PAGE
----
Most people will loosely acknowledge that the definition of an American muscle car is that it has an 'intermediate' chassis, has a V8, and was built especially for drag racing. That's all fine and dandy, but I just don't like rules, and it seems I'm not alone. There are loads of American cars that were built from the early 60's into the early 70's, that are pure fun and good looks. Many of them are 'luxury' versions of their racing brethren, and others were simply marketed as upscale family transport.
One of my favorites of this group is the Buick Riviera. The Riviera is not necessarily an outlier, in the usual sense. Plenty of people are hip to how cool they are, and anyone who has driven one will attest to how fun they are. But they still don't command the prices of their peers. You can find great restoration candidates and even all original examples for well under $20k, needing only a bit of love to get them tip top. The best part is the desirable 1964 and 1965 models are just brilliantly good looking. Yes, they're full size sedans, but you'd be hard pressed not to fall in love with that stance, and those ridiculously cool headlights. Buick's 401 Nailhead V8 was a superb performer, putting out over 300bhp. The higher performance 'Gran Sport' version was even more thrilling, putting the Riviera into a class all its own.
The later versions of the Riviera, from 1966-1970, are the forgotten bunch. Still sporting excellent engines and good performance, the styling suffered, and they're nowhere near as desirable as the 63/64/65 versions. These cars can be had for a song, and they're most certainly not ugly. They're just heavier and arguably a bit more clumsy. The Riviera restored itself admirably with the super handsome 1971-1973 'boattail' version, but sadly the 455 engine was neutered by emissions standards, and the bodies were large and heavy. These cars have come up in value significantly over the last several years, as the earlier models get first call more often, but one can still find good boattails for very low money. Just be prepared for a much slower car. At least you'll look good doing it.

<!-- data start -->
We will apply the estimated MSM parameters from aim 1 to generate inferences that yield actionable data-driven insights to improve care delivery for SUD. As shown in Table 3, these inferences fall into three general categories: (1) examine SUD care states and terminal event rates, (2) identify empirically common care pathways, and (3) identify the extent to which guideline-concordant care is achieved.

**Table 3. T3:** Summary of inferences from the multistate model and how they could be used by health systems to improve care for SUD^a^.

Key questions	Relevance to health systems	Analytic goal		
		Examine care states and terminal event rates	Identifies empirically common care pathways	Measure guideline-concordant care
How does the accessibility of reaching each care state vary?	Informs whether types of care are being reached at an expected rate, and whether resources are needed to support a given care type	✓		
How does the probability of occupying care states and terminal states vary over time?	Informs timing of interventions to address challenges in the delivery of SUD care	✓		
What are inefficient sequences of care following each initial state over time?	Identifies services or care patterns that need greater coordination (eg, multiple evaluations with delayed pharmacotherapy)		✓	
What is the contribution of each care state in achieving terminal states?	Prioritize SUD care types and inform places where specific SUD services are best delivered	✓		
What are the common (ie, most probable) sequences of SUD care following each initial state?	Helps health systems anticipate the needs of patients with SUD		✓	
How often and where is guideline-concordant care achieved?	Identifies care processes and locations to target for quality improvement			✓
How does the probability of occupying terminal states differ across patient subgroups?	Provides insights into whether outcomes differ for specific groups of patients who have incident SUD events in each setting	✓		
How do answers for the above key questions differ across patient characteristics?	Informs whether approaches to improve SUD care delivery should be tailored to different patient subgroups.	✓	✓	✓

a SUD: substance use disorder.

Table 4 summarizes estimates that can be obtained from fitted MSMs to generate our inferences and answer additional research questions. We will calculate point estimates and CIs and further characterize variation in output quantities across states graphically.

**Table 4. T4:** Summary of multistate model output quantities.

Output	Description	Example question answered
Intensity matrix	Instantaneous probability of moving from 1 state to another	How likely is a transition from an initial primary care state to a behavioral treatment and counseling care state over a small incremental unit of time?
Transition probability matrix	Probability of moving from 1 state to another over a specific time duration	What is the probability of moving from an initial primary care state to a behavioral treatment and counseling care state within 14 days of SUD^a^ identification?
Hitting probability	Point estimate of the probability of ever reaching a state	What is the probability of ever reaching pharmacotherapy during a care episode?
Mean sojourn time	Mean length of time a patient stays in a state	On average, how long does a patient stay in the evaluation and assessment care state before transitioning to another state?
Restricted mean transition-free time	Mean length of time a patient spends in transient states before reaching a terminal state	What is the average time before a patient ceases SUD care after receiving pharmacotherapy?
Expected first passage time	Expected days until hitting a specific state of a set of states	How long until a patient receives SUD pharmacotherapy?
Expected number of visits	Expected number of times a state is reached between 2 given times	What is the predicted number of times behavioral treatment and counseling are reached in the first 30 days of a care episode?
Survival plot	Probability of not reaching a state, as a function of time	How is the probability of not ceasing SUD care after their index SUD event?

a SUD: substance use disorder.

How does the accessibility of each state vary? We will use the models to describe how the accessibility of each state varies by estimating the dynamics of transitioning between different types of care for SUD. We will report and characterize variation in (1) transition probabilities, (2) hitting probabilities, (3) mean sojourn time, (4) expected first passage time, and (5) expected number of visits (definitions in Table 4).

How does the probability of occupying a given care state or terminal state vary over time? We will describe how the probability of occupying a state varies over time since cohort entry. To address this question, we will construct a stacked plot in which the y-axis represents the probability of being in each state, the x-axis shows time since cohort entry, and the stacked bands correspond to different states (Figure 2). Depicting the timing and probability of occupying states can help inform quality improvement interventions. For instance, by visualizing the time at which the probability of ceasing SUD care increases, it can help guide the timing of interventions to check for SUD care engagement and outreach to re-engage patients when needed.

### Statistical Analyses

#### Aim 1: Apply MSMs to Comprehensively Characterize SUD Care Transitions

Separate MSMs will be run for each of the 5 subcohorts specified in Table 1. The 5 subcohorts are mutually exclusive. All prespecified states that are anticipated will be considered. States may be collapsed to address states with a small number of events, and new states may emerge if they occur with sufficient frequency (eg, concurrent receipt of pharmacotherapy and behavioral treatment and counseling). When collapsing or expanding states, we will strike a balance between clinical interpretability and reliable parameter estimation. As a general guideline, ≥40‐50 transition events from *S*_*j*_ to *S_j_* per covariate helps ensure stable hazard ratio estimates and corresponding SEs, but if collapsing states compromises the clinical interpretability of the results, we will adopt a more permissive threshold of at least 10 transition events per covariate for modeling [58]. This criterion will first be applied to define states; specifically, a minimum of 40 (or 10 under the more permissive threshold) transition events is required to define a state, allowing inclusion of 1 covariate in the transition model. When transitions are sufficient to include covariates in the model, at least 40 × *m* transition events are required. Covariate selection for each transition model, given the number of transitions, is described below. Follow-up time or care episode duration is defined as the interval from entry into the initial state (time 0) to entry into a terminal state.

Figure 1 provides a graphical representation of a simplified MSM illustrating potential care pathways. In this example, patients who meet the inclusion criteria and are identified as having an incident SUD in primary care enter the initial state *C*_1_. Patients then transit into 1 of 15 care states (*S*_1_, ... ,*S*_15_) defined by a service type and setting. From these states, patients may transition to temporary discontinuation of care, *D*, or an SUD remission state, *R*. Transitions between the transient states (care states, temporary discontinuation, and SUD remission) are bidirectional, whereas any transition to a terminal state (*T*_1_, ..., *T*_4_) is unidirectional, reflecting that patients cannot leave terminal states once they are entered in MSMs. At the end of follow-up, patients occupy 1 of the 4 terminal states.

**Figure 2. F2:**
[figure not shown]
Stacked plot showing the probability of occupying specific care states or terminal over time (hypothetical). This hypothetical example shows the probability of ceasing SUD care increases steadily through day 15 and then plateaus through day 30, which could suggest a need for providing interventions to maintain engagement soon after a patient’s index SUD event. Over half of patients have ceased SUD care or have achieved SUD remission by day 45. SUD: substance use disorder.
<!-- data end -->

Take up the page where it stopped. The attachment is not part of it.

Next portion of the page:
Another favorite of mine is the much maligned Thunderbird. Ford had a tough time with the Tbird after 1957, and always found itself not quite knowing what to do with it. It was marketed as a middle class semi-luxury car first and foremost, but the mid to late 60's Thunderbirds are fantastic cars, plagued only by large and heavy bodies. The Ford 390fe engine, while perhaps outgunned by its GM rivals, still made good horses, and pardon me, but they just look good. Sequential taillights? Hell yes. A steering wheel that swivels out of the way when you put it in Park? Good god. Yeah, the 57 Tbird gets all the attention, but don't forget about the later ones. The good thing is that you can find them all day long for low money, mostly because they were family transportation, and nobody thought much about rodding them out. Most examples are untouched, though maybe rusty and with some tattered interior bits. And prepare to go hunting for certain bits of trim and non moving parts, as the aftermarket isn't quite as robust as others.